Shahana: We have a Bangladeshi feminist collective, because we felt a need — and by “we” I mean the women organizers. We’re an intergenerational group, where we were very intentional about it being multigenerational and multilingual, so that we’re building off of the wisdom of those that are building before us; for example, building with Bangladeshi domestic workers. And some of the domestic workers are also women who incubated various movement work through movements that didn’t accept them. So I’m also thinking about: who’s not in the room, who’s not here right now, who could be here, why aren’t they here? So thinking about that, it’s hard for me to be an Asian American Feminist. Where I think it comes in handy is when we are organizing on a broad political spectrum.
Can we grow this Asian American feminist movement? And if so, what is needed? What is that movement going to look like, and who is involved?
Winnie: I’ve been thinking back to the ‘60s and the success the Black Panther Party had and their ten point program and their policy goals. “We want housing; we want education.” I feel like, for me, that would be a good starting point to talk about what we [Asian Americans] want as a community — what our needs are — and then build it from there.
Julie Ae Kim is a community organizer and activist, working in immigrant inclusion, feminism and politics. She is on the board of the New York City chapter of NAPAWF and is one of the lead organizers of the Asian American Feminism event series.
Senti Sojwal is a writer, reproductive justice activist and organizer. She is currently pursuing her Master of Public Health at NYU’s College of Global Public Health and works as a communications coordinator at Planned Parenthood of New York City. She writes the interviews column at Feministing.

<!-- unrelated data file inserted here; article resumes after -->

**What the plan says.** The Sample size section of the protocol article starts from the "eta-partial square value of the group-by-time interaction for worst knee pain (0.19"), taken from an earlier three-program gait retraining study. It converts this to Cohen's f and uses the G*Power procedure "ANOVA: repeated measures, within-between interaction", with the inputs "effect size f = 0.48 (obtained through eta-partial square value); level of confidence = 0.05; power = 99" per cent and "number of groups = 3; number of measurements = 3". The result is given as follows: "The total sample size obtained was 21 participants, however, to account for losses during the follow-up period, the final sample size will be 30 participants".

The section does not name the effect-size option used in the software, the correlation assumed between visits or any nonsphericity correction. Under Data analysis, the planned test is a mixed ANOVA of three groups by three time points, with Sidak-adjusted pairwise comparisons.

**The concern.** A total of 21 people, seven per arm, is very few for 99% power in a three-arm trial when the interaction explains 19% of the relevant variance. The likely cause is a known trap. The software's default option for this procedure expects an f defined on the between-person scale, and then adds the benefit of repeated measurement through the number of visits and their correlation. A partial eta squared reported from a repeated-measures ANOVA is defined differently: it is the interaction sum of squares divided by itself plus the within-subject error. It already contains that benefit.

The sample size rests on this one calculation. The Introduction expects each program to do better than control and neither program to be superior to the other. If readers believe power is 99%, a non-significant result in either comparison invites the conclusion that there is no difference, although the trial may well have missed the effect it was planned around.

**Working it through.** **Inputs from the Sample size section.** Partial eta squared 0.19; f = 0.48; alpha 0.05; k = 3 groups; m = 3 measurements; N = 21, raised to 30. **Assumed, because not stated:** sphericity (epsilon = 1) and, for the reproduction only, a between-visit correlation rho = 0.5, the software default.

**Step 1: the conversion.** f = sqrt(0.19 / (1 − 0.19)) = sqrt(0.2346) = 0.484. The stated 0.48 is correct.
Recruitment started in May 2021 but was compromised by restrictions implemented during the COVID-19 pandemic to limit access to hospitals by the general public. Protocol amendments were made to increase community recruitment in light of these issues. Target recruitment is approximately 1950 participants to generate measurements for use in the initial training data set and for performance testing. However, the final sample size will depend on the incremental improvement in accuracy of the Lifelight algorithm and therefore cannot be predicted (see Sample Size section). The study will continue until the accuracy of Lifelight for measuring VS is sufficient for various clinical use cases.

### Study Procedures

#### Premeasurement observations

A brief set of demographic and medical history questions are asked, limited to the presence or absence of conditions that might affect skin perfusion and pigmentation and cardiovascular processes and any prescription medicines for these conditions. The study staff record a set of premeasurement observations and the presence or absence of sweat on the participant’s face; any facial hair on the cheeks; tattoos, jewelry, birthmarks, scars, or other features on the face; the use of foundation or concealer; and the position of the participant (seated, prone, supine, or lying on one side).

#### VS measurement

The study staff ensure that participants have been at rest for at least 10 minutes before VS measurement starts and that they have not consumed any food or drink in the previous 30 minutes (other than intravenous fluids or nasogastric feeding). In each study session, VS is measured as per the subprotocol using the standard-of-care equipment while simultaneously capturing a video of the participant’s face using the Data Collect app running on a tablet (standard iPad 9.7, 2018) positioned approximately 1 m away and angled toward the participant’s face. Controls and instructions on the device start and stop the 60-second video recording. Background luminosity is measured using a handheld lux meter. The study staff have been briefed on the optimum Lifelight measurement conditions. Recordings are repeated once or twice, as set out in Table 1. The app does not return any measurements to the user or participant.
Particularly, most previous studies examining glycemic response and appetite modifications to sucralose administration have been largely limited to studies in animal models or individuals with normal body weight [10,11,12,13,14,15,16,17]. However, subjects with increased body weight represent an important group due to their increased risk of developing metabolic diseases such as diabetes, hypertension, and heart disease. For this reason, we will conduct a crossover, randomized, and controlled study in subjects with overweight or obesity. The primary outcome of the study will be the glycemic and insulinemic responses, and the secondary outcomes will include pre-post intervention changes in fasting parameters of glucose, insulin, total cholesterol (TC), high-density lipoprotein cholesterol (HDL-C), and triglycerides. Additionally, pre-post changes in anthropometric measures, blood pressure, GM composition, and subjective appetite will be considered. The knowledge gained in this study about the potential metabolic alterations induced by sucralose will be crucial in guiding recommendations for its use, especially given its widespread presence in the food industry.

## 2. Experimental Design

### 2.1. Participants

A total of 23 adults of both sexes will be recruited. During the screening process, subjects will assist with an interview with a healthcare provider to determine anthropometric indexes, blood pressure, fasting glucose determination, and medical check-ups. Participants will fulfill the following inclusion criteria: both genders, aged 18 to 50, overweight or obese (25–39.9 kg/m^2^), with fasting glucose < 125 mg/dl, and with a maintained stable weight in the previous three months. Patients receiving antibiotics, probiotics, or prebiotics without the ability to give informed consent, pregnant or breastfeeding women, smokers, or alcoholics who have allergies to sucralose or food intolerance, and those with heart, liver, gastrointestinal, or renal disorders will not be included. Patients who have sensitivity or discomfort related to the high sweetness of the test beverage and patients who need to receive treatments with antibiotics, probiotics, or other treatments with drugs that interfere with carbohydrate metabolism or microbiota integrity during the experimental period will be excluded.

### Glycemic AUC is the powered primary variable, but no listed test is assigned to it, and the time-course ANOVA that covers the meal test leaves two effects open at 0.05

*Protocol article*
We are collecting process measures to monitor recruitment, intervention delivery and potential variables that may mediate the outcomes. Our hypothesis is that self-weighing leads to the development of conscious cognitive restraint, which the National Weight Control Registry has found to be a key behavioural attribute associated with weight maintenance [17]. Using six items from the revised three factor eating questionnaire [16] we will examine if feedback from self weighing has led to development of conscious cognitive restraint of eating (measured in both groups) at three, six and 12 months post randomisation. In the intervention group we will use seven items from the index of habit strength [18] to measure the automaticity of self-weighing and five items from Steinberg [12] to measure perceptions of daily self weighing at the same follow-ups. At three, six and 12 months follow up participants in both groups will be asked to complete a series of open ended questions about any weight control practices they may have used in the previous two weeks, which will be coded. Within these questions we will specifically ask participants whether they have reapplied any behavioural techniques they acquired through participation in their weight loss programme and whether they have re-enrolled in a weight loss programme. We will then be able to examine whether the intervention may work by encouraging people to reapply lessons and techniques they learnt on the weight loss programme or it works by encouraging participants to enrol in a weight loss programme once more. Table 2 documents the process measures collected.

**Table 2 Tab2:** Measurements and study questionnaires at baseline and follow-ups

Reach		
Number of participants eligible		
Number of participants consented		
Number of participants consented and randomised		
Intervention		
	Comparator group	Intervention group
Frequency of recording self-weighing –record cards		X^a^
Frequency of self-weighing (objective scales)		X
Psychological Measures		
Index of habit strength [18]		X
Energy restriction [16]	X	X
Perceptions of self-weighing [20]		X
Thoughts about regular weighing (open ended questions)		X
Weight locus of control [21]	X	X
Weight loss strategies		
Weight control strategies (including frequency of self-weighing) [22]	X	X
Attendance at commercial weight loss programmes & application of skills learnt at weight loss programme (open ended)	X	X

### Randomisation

Marian Guerra is a co-founder of the Filipino American Democratic Club of New York.
Vivian Truong is a PhD candidate in the Department of American Culture at the University of Michigan and a visiting scholar at the A/P/A Institute at NYU. Her areas of research and teaching are in Asian American studies, 20th century urban history, social movements and women of color feminisms.
Winnie Ye is a reproductive justice activist who currently serves as policy and program associate at the National Institute for Reproductive Health (NIRH) and on the board of the New York City chapter of NAPAWF.
Shahana Hanif is a writer and disability justice activist. She serves as the Bangladeshi community liaison in Brooklyn for Council Member Brad Lander and associate editor for Law at the Margins.
Diane Wong is an ethnographer, educator and writer on the intersections of race, gender and the gentrification of Chinatowns. She is a PhD candidate in government at Cornell University and a visiting scholar at the A/P/A Institute at NYU.
Thahitun Mariam is a poet, writer and researcher, currently working as a community organizer at the NYC Mayor’s Office of Immigrant Affairs.
Tiffany Diane Tso is the culture editor for Ladygunn and a freelance journalist and essayist.
Facilitated by Rachel Kuo, a writer, educator and PhD candidate at NYU’s Department of Media, Culture, and Communication.
Transcription by Jolene Hsu